Antarloka
Antarloka (Sanskrit, "Inner or in-between world."). The astral plane. See: loka.
Yama Dharmaraja
Yama Dharmaraja (Sanskrit: यम) is the Lord of Justice and is sometimes referred to as Dharmaraja in reference to his unswerving dedication to maintaining order and adherence to harmony. Sometimes refered as the Lord of Death, it is said that he is also one of the wisest of the devas. Yama's name can be interpreted to mean "twin", and in some accounts he is paired with a twin sister Yamī. Yama is assisted by Chitragupta who is assigned with the task of keeping complete records of actions of human beings on the earth, and upon their death, deciding to have them reincarnated as a superior or inferior organism, depending on their Karma (actions on the earth).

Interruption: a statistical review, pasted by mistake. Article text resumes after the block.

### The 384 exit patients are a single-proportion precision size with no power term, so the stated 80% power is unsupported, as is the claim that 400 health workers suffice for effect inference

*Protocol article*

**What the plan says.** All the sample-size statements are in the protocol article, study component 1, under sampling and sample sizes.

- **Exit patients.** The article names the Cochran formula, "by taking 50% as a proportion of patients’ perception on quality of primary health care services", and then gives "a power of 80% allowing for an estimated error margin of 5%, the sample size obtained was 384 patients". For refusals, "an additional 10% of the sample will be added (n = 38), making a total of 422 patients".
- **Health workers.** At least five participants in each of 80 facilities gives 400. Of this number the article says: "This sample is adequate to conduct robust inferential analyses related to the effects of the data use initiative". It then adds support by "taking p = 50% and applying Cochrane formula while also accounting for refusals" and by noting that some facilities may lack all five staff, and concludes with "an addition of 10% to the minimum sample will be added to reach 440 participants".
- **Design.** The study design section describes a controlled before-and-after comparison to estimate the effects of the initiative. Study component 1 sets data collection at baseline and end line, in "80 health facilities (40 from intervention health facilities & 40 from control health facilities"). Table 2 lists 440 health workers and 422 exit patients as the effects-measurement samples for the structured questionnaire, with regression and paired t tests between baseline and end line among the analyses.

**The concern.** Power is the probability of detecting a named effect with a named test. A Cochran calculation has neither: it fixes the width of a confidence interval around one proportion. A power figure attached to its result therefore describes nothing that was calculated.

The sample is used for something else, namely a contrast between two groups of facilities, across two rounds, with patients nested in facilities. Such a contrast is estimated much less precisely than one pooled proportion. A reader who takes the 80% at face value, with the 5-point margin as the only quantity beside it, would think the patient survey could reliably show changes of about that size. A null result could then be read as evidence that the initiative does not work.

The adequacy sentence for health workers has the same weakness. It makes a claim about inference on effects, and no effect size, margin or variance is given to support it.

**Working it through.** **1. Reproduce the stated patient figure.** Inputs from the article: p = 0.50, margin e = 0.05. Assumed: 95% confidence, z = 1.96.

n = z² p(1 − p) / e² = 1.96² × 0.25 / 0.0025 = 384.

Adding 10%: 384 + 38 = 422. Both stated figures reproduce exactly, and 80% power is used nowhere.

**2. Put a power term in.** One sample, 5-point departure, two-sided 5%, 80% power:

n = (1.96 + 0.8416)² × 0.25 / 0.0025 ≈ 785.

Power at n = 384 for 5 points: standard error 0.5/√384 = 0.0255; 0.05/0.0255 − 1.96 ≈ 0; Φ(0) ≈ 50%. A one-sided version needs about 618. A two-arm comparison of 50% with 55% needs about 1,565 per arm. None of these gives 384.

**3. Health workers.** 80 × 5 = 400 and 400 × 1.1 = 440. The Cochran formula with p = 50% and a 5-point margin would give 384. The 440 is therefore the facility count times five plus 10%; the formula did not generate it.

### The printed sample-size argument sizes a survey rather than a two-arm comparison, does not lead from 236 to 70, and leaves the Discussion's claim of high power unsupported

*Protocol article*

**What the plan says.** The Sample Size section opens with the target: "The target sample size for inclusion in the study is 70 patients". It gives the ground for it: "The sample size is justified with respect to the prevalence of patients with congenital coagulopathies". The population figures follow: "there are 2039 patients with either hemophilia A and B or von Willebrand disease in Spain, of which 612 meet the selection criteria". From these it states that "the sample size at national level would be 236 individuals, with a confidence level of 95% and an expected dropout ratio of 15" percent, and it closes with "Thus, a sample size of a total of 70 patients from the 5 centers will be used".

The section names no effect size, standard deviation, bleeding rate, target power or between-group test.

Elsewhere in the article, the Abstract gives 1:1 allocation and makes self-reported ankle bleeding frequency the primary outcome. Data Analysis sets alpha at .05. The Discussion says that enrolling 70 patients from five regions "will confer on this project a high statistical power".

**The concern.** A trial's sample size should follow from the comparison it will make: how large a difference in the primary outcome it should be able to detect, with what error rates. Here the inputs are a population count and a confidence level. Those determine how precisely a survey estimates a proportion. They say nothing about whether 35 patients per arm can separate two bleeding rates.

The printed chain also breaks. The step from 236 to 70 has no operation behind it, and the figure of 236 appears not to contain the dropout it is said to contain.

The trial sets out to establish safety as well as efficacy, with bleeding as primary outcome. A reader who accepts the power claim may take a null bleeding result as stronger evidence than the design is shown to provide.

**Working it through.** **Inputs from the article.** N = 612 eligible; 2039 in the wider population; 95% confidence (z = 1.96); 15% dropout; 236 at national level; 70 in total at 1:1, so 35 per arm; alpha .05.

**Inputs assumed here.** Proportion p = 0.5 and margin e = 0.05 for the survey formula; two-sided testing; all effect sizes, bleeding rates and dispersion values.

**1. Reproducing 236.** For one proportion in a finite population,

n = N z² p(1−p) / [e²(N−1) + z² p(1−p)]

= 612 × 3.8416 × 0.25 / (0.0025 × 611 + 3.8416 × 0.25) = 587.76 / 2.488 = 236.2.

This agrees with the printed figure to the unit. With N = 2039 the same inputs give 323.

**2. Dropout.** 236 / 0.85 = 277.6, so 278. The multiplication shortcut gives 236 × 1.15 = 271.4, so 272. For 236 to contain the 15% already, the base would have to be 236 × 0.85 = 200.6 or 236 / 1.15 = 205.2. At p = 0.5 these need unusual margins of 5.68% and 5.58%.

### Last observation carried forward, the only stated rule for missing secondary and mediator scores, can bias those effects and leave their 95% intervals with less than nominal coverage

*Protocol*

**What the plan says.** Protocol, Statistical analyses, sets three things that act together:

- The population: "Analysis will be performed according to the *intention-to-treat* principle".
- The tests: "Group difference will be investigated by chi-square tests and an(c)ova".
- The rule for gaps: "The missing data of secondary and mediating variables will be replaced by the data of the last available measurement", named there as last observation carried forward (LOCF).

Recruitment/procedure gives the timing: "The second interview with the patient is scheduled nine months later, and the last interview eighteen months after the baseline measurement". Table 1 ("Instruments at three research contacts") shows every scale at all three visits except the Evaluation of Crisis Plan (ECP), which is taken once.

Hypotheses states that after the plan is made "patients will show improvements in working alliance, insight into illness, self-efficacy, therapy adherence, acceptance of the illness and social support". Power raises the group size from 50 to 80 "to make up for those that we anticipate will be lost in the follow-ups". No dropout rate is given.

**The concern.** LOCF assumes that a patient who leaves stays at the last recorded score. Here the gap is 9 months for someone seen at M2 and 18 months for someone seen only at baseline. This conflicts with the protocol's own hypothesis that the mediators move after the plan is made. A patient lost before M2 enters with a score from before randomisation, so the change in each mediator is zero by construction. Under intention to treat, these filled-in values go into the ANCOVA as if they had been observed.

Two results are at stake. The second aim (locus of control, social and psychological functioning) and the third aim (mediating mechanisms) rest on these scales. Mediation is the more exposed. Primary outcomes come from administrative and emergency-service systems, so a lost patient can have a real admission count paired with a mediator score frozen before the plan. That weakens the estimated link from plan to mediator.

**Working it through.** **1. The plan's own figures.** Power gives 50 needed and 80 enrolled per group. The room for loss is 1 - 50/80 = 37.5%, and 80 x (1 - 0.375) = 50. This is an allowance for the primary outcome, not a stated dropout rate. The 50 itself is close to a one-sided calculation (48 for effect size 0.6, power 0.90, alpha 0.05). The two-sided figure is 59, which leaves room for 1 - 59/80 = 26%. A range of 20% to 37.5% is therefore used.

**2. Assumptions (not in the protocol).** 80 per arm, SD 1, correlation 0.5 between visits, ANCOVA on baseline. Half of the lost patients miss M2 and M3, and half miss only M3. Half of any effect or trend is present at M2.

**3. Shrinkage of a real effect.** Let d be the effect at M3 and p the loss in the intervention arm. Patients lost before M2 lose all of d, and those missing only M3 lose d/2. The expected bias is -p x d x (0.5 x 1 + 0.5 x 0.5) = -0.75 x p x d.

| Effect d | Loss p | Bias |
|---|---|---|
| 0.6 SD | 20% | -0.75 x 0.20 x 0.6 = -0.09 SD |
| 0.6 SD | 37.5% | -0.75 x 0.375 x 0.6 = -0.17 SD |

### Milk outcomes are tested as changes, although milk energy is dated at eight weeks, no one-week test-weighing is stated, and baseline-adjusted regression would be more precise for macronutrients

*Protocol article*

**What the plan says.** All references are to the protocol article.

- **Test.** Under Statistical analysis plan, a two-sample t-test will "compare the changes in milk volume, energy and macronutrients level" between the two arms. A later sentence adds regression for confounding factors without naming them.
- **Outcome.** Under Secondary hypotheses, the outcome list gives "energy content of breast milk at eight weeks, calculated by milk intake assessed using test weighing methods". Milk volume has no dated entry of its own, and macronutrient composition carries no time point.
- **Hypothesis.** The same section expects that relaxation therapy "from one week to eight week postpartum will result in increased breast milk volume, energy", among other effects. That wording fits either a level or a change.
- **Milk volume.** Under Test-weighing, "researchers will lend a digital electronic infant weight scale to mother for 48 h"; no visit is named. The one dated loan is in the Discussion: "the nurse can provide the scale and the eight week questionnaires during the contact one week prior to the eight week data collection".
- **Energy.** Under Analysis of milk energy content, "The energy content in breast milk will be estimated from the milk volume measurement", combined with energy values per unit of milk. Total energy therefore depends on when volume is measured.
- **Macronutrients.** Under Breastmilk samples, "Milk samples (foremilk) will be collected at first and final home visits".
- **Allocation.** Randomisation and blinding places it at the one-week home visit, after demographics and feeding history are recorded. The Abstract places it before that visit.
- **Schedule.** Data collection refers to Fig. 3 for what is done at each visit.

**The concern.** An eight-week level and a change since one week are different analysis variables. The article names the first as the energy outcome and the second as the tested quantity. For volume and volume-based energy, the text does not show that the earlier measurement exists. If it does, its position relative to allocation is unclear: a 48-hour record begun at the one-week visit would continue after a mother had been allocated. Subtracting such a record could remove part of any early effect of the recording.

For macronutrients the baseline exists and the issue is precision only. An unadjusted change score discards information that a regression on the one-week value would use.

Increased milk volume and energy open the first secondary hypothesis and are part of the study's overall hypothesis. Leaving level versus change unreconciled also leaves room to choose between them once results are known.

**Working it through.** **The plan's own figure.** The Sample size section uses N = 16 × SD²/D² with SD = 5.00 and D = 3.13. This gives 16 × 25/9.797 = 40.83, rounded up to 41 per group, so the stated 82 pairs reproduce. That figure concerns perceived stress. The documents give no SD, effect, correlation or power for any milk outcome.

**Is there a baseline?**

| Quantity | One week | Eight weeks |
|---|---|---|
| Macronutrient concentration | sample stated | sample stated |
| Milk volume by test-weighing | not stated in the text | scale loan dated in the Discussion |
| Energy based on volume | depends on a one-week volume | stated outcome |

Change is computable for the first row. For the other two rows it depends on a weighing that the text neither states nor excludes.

rajo guna
rajo guna quality of passion, activity restlessness, aggressiveness — the second of the three gunas of matter. Sometimes translated as passion, the phase of rajas is characterized by action, passion, creation, etc.
Jivanmukta
A person who is liberated (enlightened) while living.
vidya
vidya: (Sanskrit) "Knowledge, learning, science." The power of understanding gained through study and meditation. Contrasted with avidya, ignorance.
śraddhā
śraddhā or shraddha (Sanskrit: "faith") — anything or any act that is performed with all sincerity and faith.
saptarshis